The MPAA has given the drama Blue Valentine an NC-17 rating for a scene in which Ryan Gosling goes down on Michelle Williams. The Weinstein Company is currently appealing the rating, but yesterday Gosling slammed the MPAA for their double standards:

You have to question a cinematic culture which preaches artistic expression, and yet would support a decision that is clearly a product of a patriarchy-dominant society, which tries to control how women are depicted on screen. The MPAA is okay supporting scenes that portray women in scenarios of sexual torture and violence for entertainment purposes, but they are trying to force us to look away from a scene that shows a woman in a sexual scenario, which is both complicit and complex. It's misogynistic in nature to try and control a woman's sexual presentation of self. I consider this an issue that is bigger than this film.

I feel my heterosexuality crumbling in the face of this man's clear-eyed righteousness. Williams added that "the MPAA's decision on Blue Valentine unmasks a taboo in our culture, that an honest portrayal of a relationship is more threatening than a sensationalized one." (I think it also unmasks a taboo in our culture that an honest portrayal of oral sex on a woman is more threatening than an honest portrayal of oral sex on a man, since the latter is a staple of R-rated teen comedy.) Go team Blue Valentine!

Commentarium (11 Comments)

Nov 19 10 - 12:13pm
explainerguy

I've often wondered why studios just don't go around the MPAA and release films without ratings. if big chain theaters won't show unrated films then they'll go out of business, so that'll be the end of the MPAA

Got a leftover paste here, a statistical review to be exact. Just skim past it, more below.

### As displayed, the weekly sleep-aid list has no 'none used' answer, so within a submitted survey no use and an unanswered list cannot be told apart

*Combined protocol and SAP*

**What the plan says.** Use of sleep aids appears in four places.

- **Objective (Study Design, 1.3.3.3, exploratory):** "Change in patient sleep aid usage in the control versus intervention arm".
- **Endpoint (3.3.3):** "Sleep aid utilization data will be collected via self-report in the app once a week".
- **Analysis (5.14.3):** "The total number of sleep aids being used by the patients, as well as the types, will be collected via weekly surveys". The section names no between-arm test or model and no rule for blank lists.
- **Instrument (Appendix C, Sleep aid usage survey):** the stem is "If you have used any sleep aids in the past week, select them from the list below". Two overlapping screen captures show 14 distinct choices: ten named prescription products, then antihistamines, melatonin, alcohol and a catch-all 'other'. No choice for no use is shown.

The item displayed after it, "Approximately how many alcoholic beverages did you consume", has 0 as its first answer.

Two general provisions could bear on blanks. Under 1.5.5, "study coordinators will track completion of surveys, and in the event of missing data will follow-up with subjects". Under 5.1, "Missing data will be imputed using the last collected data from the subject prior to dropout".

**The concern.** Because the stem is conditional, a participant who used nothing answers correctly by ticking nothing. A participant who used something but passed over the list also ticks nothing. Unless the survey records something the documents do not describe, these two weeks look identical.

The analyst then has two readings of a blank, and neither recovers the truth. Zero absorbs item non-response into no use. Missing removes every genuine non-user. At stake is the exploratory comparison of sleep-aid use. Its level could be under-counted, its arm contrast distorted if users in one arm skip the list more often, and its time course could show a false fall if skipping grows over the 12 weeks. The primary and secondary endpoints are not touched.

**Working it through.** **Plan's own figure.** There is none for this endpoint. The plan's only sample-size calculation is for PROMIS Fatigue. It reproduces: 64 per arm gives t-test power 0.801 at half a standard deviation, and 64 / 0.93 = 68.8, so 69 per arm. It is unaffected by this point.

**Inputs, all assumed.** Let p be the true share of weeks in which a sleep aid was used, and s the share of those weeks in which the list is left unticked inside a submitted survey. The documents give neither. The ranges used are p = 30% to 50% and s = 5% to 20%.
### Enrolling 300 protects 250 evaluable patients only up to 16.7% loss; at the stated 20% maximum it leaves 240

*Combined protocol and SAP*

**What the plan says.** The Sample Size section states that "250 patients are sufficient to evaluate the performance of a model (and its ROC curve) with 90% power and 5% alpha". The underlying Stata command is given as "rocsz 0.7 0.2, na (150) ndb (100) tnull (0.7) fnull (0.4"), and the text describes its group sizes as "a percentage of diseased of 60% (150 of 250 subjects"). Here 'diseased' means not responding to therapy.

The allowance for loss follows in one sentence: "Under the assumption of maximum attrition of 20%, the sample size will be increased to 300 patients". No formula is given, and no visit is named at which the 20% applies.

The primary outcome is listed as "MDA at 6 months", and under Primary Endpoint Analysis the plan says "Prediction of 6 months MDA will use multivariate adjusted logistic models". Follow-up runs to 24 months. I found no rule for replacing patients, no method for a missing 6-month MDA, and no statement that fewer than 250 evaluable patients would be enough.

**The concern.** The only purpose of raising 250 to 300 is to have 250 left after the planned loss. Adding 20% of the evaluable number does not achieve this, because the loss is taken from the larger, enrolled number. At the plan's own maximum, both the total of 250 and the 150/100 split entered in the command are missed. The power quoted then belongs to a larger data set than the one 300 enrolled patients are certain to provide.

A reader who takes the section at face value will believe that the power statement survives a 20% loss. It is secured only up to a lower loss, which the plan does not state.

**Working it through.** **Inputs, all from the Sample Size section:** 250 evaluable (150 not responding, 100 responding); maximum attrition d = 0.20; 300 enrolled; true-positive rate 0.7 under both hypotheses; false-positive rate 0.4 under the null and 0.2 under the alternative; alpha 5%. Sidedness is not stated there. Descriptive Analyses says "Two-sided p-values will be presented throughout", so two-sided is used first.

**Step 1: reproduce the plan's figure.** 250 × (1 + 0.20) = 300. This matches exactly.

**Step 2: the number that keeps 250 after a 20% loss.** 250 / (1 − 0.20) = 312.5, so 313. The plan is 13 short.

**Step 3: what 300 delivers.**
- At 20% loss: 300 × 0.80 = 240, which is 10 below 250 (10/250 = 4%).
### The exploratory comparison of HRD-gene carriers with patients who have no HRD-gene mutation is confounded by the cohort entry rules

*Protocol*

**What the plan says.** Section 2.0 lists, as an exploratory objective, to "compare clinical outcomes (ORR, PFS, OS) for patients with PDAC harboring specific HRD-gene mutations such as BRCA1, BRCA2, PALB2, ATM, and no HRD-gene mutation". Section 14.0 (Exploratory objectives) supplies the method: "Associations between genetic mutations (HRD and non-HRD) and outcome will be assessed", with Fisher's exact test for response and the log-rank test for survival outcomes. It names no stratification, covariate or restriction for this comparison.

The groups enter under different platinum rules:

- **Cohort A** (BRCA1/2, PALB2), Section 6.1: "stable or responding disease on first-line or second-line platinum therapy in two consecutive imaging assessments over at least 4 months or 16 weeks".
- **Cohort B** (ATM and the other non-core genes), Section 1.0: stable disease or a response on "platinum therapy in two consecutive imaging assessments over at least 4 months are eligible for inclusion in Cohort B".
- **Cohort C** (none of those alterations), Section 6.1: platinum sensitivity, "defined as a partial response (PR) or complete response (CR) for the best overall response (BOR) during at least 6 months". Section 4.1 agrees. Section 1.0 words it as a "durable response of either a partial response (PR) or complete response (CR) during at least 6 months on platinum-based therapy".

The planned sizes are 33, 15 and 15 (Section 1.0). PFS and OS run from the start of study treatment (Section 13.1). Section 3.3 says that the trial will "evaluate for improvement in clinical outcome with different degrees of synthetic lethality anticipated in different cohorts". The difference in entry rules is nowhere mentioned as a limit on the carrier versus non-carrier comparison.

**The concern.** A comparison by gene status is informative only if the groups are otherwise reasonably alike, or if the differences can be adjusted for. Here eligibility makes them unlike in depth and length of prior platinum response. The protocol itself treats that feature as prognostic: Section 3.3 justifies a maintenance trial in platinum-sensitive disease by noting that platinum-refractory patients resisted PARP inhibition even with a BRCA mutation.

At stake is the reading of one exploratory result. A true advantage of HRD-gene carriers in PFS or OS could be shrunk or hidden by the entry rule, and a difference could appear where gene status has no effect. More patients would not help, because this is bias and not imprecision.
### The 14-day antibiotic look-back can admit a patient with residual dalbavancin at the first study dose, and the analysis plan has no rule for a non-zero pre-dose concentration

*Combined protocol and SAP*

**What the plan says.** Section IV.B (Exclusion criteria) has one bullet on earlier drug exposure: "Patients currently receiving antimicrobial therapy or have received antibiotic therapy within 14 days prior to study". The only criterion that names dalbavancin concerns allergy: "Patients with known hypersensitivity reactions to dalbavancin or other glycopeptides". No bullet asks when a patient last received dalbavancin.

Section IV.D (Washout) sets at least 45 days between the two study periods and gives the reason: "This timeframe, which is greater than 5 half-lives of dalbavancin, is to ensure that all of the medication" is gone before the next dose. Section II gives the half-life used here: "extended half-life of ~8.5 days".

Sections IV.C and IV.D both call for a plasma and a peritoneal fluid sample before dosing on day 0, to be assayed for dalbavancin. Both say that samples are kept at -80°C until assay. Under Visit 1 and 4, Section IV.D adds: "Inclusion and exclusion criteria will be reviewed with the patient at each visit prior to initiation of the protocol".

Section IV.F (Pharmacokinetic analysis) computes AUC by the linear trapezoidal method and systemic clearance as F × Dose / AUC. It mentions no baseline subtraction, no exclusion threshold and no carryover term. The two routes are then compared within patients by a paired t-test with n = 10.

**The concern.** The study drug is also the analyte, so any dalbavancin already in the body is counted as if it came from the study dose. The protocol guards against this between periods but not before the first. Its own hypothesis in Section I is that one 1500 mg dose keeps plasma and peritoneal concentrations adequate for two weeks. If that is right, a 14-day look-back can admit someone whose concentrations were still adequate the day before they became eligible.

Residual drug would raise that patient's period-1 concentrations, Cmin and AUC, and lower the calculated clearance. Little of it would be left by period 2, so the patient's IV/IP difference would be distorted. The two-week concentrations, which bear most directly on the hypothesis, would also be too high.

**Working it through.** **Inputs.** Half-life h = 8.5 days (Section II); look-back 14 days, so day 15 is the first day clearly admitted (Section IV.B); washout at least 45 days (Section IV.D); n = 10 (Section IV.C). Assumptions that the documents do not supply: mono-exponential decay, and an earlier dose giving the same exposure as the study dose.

Nov 19 10 - 12:28pm
Me

But everybody would have to do it together, and every movie that doesn't get an unjust NC17 rating has a lot of interest in keeping the current system going.

Nov 19 10 - 12:37pm
andalso

The MPAA is run by the big studios. This Film is Not Yet Rated is an interesting and infuriating look into the censorship that is the rating system.

Nov 19 10 - 1:39pm
Vinegar Bend

Is the MPAA backsliding? I mean...wasn't there a scene like this in "Coming Home" with Jane Fonda and Jon Voight almost 40 years ago?

Nov 19 10 - 2:08pm
Me

Vinegar Bend, the MPAA is hardly consistent. They have guidelines about enforcement, but they can ignore them whenever they want.

Nov 19 10 - 2:33pm
meh

The Girl Who Played with Fire has a very explicit Girl/Girl oral sex scene, but it is rated R in the US. I guess moaning in Swedish makes it OK?

Nov 21 10 - 3:46pm
sylvia

if studios don't submit to the MPAA rating system they can't get their movies played in theaters and they don't get money for post production. This Film Is Not Yet Rated = the shit.

Nov 29 10 - 7:44pm
Jerry

More to the point, the majority of studios can't get around the MPAA not because the studios run it, but because the studios FOUNDED it. Any studio that has membership in the MPAA is obliged to submit all of its films intended for theatrical release to the ratings board. This has caused some bizarre complications in a few notable cases, wherein films that had originally been sold to studios for distribution had to be bought back by independents because of that requirement; studios that aren't members have the option of releasing unrated films, but in cases like that, wide release is out of the question because of rules that corporate exhibitors may have about unrated or NC-17 films.

Jan 05 11 - 4:14pm
RobinG

The MPAA needs to die.

Mar 15 11 - 3:37am
Walter Hudson

MPAA is an antiquated institution which serves no purpose. There's no question they're more offended by female pleasure than male pleasure, which is just bizarre.

Dec 11 11 - 11:07am
vivian

@Walter: It's not so bizarre when you consider that MPAA is mostly full of antiquated, sexist men who have interests, conscious or not, to repress female sexual pleasure. It's just another instance of institutionalized patriarchy.